Bigger, Better, Bakken: Petroleum Industry Optimism In North Dakota
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Bigger, Better, Bakken: Petroleum Industry Optimism In North Dakota

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By Michael Sandoval

Western Wire

Oil is a growth business, despite the change in the world’s energy mix.

With exports from the Bakken formation centered on western North Dakota already heading to Asian and European markets, the future for North American shale and onshore production, for at least the next two decades, appears promising, according to Barry Biggs, Vice President of Onshore for Hess.

In an exclusive interview with Western Wire, Biggs outlined the opportunities for oil fields like the Bakken and the local investments and job creation oil and gas production has contributed to the state’s coffers, while also addressing the formidable task posed by regulatory and investment challenges to the industry through 2040.

Growth and Optimism

Biggs, speaking Wednesday at the DUG Rockies conference in Denver, previewed his remarks, focusing on the tremendous growth in demand for all energy types over the next few decades, a number the International Energy Agency forecasts will increase by 25 percent, even after accounting for increased energy efficiency.

“To put this energy demand growth in perspective, it will be like adding the equivalent of the total energy used in both North America and Latin America before 2040,” Biggs said.

In order to meet that growth in energy demand from onshore and offshore investments, approximately $580 billion per year—more than $12 trillion in total—would be required, according to the IEA.

Meeting that challenge in the face of a curtailment in investments since 2014 at almost 40 percent, Biggs said, begins with addressing key issues he argues will not only promote additional investments moving forward, but also delivering critical economic benefits in areas that see additional production to meet future demands.

“My key messages here are that really there is optimism, optimism from the standpoint of oil as a growth industry going forward, inclusive of a lot of changes in the energy mix. Oil is still a growth industry and the Bakken is a key basin to supply energy needs,” Biggs said.

“Adding the equivalent of a North America or Latin America is quite significant. Even with the decline of coal and the increase in natural gas and renewables, oil itself will still have about a 14 percent increase in demand over that time frame,” Biggs added. How the industry meets that demand, from shale basin plays to export capabilities, he said, would be the focus of his talk.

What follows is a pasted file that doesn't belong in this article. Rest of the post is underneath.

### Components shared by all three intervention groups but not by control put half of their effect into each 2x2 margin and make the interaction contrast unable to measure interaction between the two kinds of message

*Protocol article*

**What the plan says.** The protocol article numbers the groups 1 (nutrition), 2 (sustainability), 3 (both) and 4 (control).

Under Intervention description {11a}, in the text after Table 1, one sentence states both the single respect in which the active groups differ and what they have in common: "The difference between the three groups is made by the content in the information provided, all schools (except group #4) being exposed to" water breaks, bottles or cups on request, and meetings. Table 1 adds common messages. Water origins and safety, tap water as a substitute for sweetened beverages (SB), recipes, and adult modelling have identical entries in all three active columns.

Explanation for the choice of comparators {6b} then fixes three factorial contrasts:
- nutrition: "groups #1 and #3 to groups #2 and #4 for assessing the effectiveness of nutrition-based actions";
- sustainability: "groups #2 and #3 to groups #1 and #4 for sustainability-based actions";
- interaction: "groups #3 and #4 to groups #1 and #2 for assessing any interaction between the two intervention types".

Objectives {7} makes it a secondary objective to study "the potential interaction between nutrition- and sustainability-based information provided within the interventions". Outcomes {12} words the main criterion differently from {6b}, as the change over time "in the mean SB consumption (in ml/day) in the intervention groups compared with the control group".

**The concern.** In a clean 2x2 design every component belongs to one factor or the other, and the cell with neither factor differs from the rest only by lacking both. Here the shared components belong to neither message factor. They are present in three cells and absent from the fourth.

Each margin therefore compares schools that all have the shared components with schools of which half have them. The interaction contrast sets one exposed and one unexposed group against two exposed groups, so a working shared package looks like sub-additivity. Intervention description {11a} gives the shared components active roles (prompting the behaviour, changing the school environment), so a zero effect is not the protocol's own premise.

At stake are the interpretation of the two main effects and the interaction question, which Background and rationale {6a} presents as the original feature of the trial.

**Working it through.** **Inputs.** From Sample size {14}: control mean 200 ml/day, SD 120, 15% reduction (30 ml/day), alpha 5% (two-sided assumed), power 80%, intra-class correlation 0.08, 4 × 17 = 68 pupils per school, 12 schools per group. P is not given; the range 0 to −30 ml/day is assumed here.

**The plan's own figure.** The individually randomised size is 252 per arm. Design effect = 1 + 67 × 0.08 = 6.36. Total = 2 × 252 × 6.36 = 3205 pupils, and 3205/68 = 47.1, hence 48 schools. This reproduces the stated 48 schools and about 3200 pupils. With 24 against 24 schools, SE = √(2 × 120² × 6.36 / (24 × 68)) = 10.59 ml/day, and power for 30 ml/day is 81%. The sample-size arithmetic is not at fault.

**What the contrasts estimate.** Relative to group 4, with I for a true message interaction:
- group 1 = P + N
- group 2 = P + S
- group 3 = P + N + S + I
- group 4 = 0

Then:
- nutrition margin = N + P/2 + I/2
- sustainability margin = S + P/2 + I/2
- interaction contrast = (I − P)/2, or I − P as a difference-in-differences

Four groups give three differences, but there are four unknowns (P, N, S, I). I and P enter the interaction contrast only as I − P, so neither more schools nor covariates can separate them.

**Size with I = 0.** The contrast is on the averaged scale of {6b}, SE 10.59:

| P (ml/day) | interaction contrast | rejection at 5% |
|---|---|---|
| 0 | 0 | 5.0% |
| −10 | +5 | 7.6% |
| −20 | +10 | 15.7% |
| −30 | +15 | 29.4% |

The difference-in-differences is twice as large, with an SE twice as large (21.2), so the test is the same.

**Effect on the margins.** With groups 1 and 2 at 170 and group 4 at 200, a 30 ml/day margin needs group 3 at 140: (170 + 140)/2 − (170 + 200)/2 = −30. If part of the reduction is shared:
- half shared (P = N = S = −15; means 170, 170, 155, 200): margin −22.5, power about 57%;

“What is going to be the response required to meet that demand?” Biggs asked. The decline in investment since 2014, he argued, has lowered annual investments to the $400 billion mark, well off the targeted investment levels the IEA and Biggs see as essential to meeting future energy demands. Some offshore sectors have seen investment declines approaching 70 percent.

Biggs outlined what the current state of play in the upstream sector as far as investments are concerned, setting the table for how the leap in energy demand could be addressed.

“We see today a rough parity between offshore conventional, onshore conventional, and shale in terms of the investment that the upstream industry is pouring in at 30 to 40 percent each to get to the 100 percent number,” Biggs said.

“How are we going to meet that 14 percent oil demand moving forward? Hess’s hypothesis is it’s going to take both—the short-cycle shale work and it’s going to take long-cycle deepwater to meet that demand,” Biggs argued.

To that end Hess, he said, has positioned itself by shedding some assets in the Utica and Permian basins, while focusing on the Bakken formation and overseas in Guyana.

“It’s all about investing where the best rocks are,” Biggs said, both onshore and offshore.

One Company’s Position

For Hess, Biggs said, applying “lean capabilities” and having the ability to ramp production up from 130,000 barrels per day to as much as 200,000 bpd would take additional infrastructure by 2021.

“The Bakken is our crown jewel in the near term,” he added. An internal study commissioned by Hess’s board pointed to value delivery that Biggs said placed his operations in the top-tier of the basin, saw cost reductions and asset optimizations was adding value, called for additional technological investments, and put the company in a robust position regarding remaining inventory.